Santiago’s Situation Demands Resolution
“Can’t anybody here play this game?”
— Attributed to Casey Stengel, manager, 1962 New York Mets (and immortalized by the Jimmy Breslin book of the same name)
Though Stengel’s quote was about the team generally considered the worst in Major League Baseball history, it also brings to mind our local government entities. While it could apply to incidents ranging from Richland County’s adventures in elections and contracts to the City of Columbia’s adventures in — well, just about everything — it is particularly apt in describing the latest search for yet another new police chief, our eighth in seven years.
Of course, this is a search that should never have taken place. If Columbia had leadership that is “bold and visionary” — as Mayor Steve Benjamin likes to call for, or call himself, or both — we would be merging the Columbia Police Department with the Richland County Sheriff’s Department. But it seems Benjamin feels being bold and visionary is only about incurring debt and making deals, not consolidating services and saving tax dollars. Please broaden your horizons, Mr. Mayor, for our sake and your legacy.
But if Benjamin and Council will not seize the opportunity to merge our law enforcement agencies and create a more efficient and effective force, they should at least put the police chief search on hold until the corruption charges against interim Chief Ruben Santiago are resolved.
Make no mistake, Santiago has lots of folks who support and believe in him. That their man is not being given a fair shake in their eyes pending resolution of the charges against him does not sit well with many in the community.
As I have previously written, Santiago has been in a situation that is unfair to him if he is innocent and unfair to us if he is not. The fact that City Manager Teresa Wilson failed to either clear him or suspend him in the wake of the allegations, and instead left Santiago in place as the investigation dragged on, says nothing good about her management style.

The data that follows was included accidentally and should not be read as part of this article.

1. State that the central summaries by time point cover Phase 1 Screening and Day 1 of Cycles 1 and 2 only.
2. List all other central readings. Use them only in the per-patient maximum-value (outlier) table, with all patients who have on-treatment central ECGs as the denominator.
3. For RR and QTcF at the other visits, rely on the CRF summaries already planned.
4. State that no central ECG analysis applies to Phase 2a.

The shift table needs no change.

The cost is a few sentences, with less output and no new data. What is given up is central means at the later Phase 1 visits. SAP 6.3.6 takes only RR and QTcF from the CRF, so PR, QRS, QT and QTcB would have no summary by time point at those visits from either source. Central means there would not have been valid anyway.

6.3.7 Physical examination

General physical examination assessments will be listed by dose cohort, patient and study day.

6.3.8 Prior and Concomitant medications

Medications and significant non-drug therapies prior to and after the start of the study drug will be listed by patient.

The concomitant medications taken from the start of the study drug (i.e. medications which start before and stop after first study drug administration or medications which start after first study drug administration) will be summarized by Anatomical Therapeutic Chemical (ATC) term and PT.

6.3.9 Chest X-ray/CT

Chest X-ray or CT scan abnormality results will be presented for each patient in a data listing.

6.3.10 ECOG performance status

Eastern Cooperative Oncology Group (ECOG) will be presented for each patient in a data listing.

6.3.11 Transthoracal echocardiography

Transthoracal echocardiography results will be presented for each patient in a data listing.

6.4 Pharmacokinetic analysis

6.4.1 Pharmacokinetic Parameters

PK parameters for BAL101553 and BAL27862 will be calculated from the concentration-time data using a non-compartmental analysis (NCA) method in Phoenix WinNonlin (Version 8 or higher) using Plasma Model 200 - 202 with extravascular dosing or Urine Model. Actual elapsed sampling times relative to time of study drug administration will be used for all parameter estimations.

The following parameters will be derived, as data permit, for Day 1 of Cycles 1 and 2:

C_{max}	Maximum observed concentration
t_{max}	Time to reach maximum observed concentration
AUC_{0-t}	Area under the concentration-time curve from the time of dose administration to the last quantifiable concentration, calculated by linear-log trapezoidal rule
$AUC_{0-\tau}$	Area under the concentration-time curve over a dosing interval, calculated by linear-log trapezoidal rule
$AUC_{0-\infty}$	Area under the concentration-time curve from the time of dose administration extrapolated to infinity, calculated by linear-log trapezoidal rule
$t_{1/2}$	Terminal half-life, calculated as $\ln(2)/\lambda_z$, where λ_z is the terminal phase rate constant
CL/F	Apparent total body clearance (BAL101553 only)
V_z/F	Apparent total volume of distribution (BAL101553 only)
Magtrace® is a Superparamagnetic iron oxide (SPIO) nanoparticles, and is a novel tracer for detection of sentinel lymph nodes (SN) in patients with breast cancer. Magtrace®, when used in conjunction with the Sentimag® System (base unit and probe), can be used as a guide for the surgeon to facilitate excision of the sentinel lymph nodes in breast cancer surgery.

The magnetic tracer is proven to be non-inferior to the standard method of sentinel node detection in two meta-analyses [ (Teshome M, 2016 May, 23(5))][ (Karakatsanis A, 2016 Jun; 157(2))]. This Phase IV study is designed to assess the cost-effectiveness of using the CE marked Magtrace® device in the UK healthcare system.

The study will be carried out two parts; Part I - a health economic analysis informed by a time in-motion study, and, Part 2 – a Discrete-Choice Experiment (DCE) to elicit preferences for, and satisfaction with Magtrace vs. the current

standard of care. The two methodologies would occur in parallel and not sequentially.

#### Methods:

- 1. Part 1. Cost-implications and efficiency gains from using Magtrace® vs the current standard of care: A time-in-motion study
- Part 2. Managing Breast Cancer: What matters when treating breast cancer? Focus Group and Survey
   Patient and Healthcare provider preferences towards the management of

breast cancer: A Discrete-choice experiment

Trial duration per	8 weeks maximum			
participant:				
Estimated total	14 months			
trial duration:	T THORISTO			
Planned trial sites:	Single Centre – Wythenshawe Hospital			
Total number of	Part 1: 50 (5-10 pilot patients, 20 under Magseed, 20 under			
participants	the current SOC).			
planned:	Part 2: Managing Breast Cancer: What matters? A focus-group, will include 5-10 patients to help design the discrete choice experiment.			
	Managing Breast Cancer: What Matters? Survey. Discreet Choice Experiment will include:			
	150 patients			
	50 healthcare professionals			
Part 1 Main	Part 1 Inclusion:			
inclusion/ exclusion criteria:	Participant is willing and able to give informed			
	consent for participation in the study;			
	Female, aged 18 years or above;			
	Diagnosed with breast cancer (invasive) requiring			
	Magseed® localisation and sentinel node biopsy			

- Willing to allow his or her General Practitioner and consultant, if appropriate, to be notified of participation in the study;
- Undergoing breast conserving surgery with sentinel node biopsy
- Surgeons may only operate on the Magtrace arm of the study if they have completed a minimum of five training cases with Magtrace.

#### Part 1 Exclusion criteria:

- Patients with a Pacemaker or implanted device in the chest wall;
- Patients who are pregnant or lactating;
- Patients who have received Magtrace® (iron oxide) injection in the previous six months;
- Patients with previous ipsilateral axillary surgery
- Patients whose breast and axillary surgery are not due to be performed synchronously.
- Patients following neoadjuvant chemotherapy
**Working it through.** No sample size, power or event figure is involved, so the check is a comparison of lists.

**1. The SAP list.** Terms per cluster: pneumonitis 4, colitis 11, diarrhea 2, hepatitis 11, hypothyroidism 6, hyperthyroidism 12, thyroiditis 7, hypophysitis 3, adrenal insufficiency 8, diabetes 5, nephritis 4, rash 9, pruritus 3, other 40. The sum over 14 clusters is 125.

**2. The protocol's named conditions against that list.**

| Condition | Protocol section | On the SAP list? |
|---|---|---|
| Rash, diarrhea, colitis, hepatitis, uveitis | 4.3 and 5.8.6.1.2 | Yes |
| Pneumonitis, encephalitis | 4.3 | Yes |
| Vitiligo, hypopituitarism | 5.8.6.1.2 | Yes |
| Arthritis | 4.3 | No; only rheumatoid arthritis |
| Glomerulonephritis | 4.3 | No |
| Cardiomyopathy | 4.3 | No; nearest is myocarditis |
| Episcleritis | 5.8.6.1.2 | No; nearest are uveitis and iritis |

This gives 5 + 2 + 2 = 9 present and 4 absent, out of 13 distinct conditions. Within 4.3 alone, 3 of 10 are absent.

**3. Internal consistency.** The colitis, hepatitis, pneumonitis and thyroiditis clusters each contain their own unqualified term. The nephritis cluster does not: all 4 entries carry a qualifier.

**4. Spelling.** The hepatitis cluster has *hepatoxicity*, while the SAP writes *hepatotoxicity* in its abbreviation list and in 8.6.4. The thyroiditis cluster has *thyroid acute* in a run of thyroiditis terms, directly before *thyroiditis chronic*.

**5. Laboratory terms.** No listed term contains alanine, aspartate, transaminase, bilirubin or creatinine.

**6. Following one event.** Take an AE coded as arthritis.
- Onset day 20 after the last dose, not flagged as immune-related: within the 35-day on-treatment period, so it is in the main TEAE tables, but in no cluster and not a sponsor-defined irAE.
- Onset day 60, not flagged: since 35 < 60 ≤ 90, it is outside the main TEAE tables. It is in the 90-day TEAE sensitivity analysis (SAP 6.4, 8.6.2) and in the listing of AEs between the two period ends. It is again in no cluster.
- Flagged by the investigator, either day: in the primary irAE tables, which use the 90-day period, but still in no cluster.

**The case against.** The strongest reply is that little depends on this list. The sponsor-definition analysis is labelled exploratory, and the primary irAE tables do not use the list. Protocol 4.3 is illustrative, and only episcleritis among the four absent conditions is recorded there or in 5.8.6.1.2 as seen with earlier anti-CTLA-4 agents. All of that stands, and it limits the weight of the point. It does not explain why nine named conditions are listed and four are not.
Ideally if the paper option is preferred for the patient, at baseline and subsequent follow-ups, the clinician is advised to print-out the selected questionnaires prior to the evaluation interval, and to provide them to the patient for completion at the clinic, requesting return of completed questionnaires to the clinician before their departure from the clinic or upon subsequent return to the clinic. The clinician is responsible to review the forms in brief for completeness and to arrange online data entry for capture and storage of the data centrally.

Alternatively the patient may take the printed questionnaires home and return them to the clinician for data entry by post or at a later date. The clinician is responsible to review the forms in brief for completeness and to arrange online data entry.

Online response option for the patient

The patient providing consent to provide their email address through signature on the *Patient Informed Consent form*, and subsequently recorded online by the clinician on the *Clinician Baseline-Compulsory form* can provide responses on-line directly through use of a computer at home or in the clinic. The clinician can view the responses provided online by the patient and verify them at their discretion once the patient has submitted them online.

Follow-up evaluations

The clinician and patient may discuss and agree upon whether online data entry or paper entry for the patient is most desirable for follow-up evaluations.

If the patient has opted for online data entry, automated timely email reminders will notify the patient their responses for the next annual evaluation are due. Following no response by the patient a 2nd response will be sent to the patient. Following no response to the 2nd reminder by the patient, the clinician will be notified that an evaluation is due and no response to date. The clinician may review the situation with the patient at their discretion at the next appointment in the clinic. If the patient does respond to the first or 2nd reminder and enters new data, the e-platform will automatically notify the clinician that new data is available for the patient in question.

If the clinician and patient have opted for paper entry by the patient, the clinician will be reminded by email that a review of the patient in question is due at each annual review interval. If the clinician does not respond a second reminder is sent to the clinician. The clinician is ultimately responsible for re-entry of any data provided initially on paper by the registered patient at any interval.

Consistency is apparently not her strong suit either, as she said in September that she would wait for the results of the investigation, then reversed that decision a few weeks later and announced the search for a new chief. Further, she said Santiago could apply for the job, even while accused of a drug-planting scheme that would make Tony Soprano smile.
Even at this late hour, Wilson would be wise to put the search on hold and await the 13th Circuit Solicitor’s decision on the already completed SLED and FBI reports. If she lacks that wisdom, Council should impose it upon her.
If Santiago is indicted, so be it. Move on, and good riddance. But if he is cleared, he deserves full consideration as a finalist for the position of Columbia police chief. Either way, letting the investigation run its course harms no one and will allow the city to move forward without the bitter feelings that will be present, that will linger and that will be aimed at Wilson by Santiago’s supporters if he is cleared.
In other words, it is not just for the good of the future police chief but also for the good of the present city manager that the Santiago matter be resolved before a new chief is chosen. This is particularly true in that Wilson came to her job in such a controversial and non-transparent process, with no finalists for the position named as required by law, her appointment hurriedly made at a special-called meeting of Council two days after Christmas, and — this is the kicker — with the qualifications lowered in order to include her after the search began.
Accordingly, the irony was rich when The State reported that Wilson said this about Santiago not making the cut: “His qualifications did not allow him to move forward.” I guess that depends, huh?
For the record, I’m neither a friend of Santiago nor a foe of Wilson. This is about professionalism, not personalities. And again,I’m for a newly merged police agency, not a new chief.
That said, when it comes to the search process, can’t anybody here play this game?
Fisher is president of Fisher Communications, a Columbia advertising and public relations firm. He is active in local issues involving the arts, conservation, business and politics.